Cause of Device-Related Incident
*Not stated

Clinical Specialty or Hospital Department
Clinical/Biomedical Engineering; Dermatology; OR / Surgery

Device Factors
*Not stated

Document Type
Frequently Asked Questions (FAQ)

External Factors
*Not stated

Mechanism of Injury or Death
*Not stated

Support System Failures
*Not stated

Tampering and/or Sabotage
*Not stated

User Errors
*Not stated

Dermatomes [11-179]

Inspection and Testing of Dermatomes

FAQ [Health Devices Dec 1998;27(12):447]

Question: Our biomedical engineering department has recently been receiving complaints about poor performance of dermatomes used in skin grafting procedures. Does ECRI have any recommendations for inspecting and testing these devices?

Answer: Most dermatome problems reported to ECRI involve the device removing an uneven layer of skin or a layer that is too thick for the graft. These problems can have a number of causes, most of which can be identified by a careful examination of the device and its performance.

When inspecting a dermatome, we recommend that you first verify that all components meet the manufacturer's specifications (e.g., the device's blade is the correct size). Check that the blade is in good condition; for pneumatically powered devices, check that all compressed-gas hoses and fittings are in good condition as well. Also check that the blade and other attachments are properly assembled. Especially check for proper orientation of the blade in its operating position. Then verify that the blade depth adjustment and any other adjustments or switches work properly. Test electrically powered devices for electrical safety. Correct any problems you uncover by replacing the defective or damaged components or by returning the device to the supplier for repair.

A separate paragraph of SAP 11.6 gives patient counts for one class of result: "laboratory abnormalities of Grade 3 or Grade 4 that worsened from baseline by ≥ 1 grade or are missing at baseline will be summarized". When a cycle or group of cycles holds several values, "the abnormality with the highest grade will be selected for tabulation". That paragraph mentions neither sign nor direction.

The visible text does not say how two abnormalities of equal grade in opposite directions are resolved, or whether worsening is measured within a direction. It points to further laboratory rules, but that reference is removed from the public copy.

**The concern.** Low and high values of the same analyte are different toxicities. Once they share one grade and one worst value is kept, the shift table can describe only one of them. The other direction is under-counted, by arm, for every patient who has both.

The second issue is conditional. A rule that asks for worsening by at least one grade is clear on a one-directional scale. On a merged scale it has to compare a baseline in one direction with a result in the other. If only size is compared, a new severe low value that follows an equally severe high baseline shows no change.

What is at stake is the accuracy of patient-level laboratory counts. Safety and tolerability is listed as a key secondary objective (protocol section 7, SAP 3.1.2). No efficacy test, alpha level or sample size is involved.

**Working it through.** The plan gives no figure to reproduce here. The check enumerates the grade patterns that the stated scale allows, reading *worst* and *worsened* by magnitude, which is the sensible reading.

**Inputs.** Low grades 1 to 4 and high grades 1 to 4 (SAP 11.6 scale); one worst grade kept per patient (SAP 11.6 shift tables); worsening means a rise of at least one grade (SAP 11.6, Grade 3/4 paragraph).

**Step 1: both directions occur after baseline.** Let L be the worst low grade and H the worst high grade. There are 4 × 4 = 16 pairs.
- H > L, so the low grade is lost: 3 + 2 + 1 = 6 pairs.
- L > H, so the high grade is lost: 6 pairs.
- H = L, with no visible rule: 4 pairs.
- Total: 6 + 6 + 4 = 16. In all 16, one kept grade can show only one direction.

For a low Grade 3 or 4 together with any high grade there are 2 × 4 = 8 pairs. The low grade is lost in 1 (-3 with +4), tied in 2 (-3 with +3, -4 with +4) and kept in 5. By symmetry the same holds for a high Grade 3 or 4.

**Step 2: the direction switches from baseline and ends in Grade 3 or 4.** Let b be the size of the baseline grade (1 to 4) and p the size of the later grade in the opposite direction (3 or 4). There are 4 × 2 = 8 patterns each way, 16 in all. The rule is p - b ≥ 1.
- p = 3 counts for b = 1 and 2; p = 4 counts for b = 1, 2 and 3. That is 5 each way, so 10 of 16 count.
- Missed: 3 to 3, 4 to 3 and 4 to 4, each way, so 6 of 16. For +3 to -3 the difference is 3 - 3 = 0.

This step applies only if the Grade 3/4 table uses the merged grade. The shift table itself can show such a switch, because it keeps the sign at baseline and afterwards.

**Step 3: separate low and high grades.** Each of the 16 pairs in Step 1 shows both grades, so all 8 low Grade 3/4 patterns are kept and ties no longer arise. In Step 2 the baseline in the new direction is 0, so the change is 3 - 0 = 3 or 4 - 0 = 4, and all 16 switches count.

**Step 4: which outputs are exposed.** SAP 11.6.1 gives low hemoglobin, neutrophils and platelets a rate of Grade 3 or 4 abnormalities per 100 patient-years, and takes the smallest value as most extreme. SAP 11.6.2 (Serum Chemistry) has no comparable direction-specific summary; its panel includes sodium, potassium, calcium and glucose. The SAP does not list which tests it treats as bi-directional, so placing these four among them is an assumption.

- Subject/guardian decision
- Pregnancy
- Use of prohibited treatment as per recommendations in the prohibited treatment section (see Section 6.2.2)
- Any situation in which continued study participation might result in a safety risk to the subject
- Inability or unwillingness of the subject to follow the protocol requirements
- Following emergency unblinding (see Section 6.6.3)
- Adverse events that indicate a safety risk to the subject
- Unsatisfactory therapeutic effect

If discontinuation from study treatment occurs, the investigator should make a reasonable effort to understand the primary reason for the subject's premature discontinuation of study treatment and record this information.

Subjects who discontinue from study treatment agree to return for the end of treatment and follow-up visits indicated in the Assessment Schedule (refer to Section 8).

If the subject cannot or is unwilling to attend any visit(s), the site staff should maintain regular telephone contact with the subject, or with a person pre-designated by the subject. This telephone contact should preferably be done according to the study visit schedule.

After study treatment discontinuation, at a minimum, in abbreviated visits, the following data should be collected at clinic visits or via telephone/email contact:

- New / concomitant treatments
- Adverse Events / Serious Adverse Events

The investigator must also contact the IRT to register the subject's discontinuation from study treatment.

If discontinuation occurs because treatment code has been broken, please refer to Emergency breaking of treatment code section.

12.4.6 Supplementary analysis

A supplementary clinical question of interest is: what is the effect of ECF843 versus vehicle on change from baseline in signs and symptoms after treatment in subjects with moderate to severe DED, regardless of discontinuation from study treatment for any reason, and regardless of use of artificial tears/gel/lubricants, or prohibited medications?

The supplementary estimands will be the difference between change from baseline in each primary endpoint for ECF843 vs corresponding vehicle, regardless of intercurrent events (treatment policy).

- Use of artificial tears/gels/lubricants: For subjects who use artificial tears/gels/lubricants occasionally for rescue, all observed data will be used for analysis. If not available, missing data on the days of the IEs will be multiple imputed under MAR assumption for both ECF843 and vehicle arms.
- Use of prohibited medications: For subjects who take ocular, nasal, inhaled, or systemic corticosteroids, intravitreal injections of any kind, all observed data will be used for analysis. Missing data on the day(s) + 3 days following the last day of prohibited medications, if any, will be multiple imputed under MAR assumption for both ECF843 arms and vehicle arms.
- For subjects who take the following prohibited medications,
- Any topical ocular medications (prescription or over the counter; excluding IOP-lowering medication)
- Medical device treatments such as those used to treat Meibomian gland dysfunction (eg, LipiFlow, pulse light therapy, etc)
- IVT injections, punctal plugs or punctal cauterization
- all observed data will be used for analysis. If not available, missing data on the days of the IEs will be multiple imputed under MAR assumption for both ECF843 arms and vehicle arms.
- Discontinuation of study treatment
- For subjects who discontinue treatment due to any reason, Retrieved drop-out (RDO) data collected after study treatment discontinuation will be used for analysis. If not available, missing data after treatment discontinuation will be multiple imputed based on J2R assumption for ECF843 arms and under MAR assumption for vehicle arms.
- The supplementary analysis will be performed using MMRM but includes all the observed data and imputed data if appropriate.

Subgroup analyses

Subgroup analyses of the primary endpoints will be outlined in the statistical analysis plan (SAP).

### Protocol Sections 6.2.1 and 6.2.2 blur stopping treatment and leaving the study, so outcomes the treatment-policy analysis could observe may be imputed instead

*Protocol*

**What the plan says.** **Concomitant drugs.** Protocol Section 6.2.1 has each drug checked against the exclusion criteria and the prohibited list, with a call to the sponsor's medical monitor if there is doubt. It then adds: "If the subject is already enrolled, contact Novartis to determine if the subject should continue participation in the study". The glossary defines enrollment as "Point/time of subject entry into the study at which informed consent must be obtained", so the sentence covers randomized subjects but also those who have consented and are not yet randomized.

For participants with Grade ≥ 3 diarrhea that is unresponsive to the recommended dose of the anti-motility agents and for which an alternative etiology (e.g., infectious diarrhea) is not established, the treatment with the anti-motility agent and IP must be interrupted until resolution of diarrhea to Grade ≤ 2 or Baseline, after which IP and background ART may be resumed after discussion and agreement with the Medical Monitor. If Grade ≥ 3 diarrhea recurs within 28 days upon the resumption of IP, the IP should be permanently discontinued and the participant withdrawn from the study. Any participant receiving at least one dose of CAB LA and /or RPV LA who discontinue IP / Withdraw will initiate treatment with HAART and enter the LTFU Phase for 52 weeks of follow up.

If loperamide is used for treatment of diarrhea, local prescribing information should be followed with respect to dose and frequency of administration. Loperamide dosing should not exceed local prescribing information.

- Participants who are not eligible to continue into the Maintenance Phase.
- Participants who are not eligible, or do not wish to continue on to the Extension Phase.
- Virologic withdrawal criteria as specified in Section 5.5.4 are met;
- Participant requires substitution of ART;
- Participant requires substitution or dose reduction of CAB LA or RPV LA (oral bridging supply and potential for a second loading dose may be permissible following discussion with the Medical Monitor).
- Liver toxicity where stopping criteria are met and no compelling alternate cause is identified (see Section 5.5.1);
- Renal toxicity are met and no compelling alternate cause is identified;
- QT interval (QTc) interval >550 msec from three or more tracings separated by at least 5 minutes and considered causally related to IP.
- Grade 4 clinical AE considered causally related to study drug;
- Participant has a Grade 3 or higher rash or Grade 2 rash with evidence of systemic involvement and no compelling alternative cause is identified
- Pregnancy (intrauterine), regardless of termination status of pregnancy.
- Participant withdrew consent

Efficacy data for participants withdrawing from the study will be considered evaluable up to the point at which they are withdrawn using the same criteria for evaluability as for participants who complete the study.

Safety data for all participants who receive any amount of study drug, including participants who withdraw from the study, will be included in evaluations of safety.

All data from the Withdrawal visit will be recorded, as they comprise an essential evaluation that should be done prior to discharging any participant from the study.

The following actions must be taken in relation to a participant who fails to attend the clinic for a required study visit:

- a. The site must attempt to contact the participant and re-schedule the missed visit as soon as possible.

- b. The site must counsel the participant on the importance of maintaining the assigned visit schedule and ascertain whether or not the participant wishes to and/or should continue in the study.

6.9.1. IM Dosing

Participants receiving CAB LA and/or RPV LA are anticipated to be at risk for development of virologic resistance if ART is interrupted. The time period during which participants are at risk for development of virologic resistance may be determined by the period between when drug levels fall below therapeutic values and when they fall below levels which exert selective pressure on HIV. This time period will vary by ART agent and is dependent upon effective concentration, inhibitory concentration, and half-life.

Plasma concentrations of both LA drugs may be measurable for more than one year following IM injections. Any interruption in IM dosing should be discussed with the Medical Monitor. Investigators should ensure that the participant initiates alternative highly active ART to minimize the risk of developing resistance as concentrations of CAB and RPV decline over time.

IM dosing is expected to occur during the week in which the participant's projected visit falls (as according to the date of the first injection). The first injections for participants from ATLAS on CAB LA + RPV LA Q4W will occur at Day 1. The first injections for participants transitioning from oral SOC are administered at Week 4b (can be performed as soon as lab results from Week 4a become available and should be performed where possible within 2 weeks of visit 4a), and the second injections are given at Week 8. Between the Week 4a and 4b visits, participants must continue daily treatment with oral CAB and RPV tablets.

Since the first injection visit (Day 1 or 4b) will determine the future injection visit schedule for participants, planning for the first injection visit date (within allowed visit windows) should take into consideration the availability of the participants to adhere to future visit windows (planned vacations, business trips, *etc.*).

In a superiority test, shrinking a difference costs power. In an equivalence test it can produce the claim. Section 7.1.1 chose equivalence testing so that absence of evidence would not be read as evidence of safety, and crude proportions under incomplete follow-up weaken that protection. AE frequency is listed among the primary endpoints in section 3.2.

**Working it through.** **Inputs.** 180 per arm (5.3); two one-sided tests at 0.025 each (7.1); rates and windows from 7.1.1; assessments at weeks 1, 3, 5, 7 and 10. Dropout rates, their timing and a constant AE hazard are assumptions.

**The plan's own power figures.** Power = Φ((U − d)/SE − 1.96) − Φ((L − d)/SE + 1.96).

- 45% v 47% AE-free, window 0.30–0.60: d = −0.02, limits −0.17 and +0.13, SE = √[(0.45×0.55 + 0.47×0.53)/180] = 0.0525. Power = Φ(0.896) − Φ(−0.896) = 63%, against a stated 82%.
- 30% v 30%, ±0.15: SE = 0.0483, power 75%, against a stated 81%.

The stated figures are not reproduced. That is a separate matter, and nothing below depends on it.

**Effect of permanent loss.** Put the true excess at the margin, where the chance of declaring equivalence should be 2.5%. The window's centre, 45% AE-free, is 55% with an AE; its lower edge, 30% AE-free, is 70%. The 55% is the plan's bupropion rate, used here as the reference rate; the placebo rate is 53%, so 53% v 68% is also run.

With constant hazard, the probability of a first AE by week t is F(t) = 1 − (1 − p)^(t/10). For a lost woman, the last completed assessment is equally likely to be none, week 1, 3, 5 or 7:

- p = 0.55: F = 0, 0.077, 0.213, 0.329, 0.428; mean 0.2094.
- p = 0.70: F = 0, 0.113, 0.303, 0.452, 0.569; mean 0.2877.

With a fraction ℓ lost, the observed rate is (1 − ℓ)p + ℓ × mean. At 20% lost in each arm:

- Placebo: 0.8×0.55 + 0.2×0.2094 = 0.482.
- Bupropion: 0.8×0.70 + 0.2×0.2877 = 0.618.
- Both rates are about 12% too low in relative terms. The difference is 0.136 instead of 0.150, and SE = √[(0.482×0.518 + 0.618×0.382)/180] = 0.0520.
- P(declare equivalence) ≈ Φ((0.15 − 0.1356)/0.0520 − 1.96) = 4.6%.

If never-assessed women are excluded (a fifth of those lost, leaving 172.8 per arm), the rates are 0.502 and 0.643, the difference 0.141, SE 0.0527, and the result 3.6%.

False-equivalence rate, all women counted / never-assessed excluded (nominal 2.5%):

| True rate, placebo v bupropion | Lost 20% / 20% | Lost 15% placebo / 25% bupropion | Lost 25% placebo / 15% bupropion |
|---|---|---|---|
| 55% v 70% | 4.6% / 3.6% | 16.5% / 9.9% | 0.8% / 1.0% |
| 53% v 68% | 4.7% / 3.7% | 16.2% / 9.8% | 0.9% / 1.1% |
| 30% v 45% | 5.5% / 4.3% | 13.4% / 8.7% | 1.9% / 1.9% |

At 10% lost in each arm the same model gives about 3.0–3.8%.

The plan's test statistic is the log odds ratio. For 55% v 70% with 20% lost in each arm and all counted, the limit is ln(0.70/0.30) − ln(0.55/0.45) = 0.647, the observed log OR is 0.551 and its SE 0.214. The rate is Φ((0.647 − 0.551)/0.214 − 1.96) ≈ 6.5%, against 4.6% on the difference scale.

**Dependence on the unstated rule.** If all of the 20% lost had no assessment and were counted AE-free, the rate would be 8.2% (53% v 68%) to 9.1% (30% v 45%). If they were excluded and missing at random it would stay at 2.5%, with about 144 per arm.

You can check the calibration of the dermatome by measuring the thickness and consistency of skin samples removed by the device. The best substance to use for this test is fresh pigskin warmed to body temperature (although room temperature is satisfactory). Pigskin can be obtained from many butchers and from most meat-packing companies and is very similar to human skin. Note, however, that obtaining an accurate and consistent skin sample is very technique dependent, even with a properly functioning dermatome.


Dermatomes [11-179]

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